By Sarah Pridgeon
Have I mentioned that one of my favorite things about you guys is your preoccupation with air conditioning? No, seriously, it is – here in America, for the first time in my life, my equilibrium is at a comfortable temperature when indoors.
Thanks to this weird and wonderful weather we’re experiencing, full of storms and clouds and sudden eruptions of sunshine (not to mention the microbursts, a thing I had never even heard of before a couple of weeks ago and am now very much living in fear of), you are getting a little taste right now of what summer is like back in Britain. Being an island nation has its advantages, but the water vapor is not one of them.
Whenever someone has mentioned to me recently that they’re not enjoying the muggy air, the same response has tumbled from my lips. “Ha! You think you know humidity?” my mouth crows, with or without permission from my brain. “This is nothing compared to REAL humidity.”
The weather back home is considerably higher in air humidity than our pleasant inland home. In winter, this causes the kind of cold that goes straight to your bones; in summer, it causes sweat to appear on parts of your body you didn’t know have sweat glands.
It doesn’t even need to be that hot. Anywhere above 70 degrees, even if the sky is grey and overcast, and you’re going to come home sticky.
Spare a thought, then, for the Brits experiencing record temperatures this summer – including the hottest day to ever attack our fair isle. Said Brits have spent the last few weeks sweltering through 100 degree days with humidity far beyond our own unusually stormy season.
It’s so bad that even the national cricket team of India cut short their warm-up cricket match because they’d warmed up more than they wanted to. As India is a country where heat is par for the course, you’d have thought they’d be doing better than the British.
London’s firefighters have apparently attended six times the number of large grass fires as they tackled during the whole of 2017 because ours is not a country that has ever needed to know what a fire ban is. The deputy commissioner and director of operations for London Fire Brigade responded with the most spectacularly British quote he could have dreamed up: the force is “fed up of politely asking people to take care”.
Nurses are fainting in the wards, social workers and community wardens have been placed on high alert to keep an eye on the most vulnerable and pet owners have been asked not to walk dogs during the hottest part of the day because several poor pups have scorched the skin from their paws on the pavement.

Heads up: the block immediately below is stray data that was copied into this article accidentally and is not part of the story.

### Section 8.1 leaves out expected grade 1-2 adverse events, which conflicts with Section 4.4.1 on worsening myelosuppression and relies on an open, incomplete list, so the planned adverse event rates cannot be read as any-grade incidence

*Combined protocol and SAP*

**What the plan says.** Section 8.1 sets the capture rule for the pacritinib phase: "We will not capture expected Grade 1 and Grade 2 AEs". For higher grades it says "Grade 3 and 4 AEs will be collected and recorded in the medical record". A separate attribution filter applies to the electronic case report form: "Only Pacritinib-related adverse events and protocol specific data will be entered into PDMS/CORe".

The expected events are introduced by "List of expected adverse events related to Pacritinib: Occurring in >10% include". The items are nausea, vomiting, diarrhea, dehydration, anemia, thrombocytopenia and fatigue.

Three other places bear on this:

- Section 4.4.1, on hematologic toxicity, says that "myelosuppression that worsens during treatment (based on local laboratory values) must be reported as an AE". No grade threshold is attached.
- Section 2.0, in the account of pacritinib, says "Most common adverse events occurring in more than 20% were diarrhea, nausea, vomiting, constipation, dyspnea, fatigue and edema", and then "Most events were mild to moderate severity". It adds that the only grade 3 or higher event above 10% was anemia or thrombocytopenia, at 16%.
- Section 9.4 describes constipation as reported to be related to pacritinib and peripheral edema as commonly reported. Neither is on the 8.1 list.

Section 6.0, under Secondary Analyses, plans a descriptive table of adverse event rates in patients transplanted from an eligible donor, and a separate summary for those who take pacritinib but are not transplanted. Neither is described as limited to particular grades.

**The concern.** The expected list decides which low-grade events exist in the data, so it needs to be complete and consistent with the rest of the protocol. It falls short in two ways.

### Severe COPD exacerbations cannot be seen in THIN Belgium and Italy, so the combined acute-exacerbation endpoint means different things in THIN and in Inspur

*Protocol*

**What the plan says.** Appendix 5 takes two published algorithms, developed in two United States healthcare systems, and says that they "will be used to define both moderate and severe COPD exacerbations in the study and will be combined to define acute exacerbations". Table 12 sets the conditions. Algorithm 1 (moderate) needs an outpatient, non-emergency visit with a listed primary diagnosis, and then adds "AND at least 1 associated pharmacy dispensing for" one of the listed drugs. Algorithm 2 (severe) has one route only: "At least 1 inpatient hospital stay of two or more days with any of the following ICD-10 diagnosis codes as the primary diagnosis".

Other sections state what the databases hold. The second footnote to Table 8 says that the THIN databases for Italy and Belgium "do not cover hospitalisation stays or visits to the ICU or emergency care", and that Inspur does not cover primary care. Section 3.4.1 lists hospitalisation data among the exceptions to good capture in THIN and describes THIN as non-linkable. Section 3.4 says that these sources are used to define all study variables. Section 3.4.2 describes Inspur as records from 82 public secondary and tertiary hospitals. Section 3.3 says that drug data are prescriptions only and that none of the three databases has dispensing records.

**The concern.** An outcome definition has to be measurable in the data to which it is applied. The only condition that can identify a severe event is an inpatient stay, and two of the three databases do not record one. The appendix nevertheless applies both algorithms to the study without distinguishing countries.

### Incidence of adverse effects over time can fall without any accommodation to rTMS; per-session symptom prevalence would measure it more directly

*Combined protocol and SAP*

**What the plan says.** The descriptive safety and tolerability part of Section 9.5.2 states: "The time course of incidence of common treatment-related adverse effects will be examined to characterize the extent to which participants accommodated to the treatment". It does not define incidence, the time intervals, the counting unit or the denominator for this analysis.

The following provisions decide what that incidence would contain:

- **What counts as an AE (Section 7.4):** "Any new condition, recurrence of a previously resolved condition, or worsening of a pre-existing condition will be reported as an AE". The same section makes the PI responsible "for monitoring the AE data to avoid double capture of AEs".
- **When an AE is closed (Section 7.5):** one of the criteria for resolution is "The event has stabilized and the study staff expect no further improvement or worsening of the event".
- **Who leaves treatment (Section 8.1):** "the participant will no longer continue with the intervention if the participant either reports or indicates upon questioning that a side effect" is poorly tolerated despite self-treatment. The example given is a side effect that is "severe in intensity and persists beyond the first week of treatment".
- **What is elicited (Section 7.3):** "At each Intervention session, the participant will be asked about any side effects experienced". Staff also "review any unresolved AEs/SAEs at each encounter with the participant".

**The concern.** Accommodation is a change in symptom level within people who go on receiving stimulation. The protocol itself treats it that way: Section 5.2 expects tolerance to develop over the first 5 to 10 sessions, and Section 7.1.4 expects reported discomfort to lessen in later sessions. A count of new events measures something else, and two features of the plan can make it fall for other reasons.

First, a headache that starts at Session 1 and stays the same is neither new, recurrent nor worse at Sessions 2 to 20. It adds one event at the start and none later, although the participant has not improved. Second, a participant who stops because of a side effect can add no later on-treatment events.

The temperatures on London Underground have resembled Hell itself. Thanks to the heat trapped in the tunnels, thousands of sweating bodies and no system of moving air aside from the tiny windows (which don’t do a single thing where there’s a delay and the train has to stop), commuters are sobbing their way home from work in moving ovens up to 110 degrees.
Transport For London made themselves a target for the pitchfork brigade when they attempted to cheer everyone up by assuring them plans are underway to introduce air conditioned trains. In 2030. It might have been wiser to just stay quiet.
And there’s the trouble, you see – no air conditioning to speak of. Our sense of design has always been inspired by rain and cold, not the kind of heat that would trouble a dragon.
I have now reached the stage at which I stare askance at anyone who doesn’t make use of air con during the summer. It has become inconceivable to me that a person would attempt to survive without it in the kind of heat Wyoming usually sees.
I forget that it’s only a few years since I was trying all sorts of hare-brained schemes just to get a breeze through my tiny London apartment, which only had a window at one end. My neighbors left me passive aggressive notes about propping the building door open, but frankly I would have issued gold-embossed invitations to burglars in exchange for a few moments of relief.
Before that, living in an apartment above a Chinese restaurant that only benefited in the winter months from the rising heat of the woks, we had no garden or balcony to work with. The tall buildings around us trapped enough heat one summer that our apartment reached temperatures in the 90s; eventually, I gave in and took up residence in the bathtub.
The numbers may not be so high as Wyoming’s, but the air moisture makes it seem hotter. There is nowhere to run and nowhere to hide when the thermometer begins to climb. Is it any wonder I’ve come to see air conditioning as my own personal refuge from the angry sun?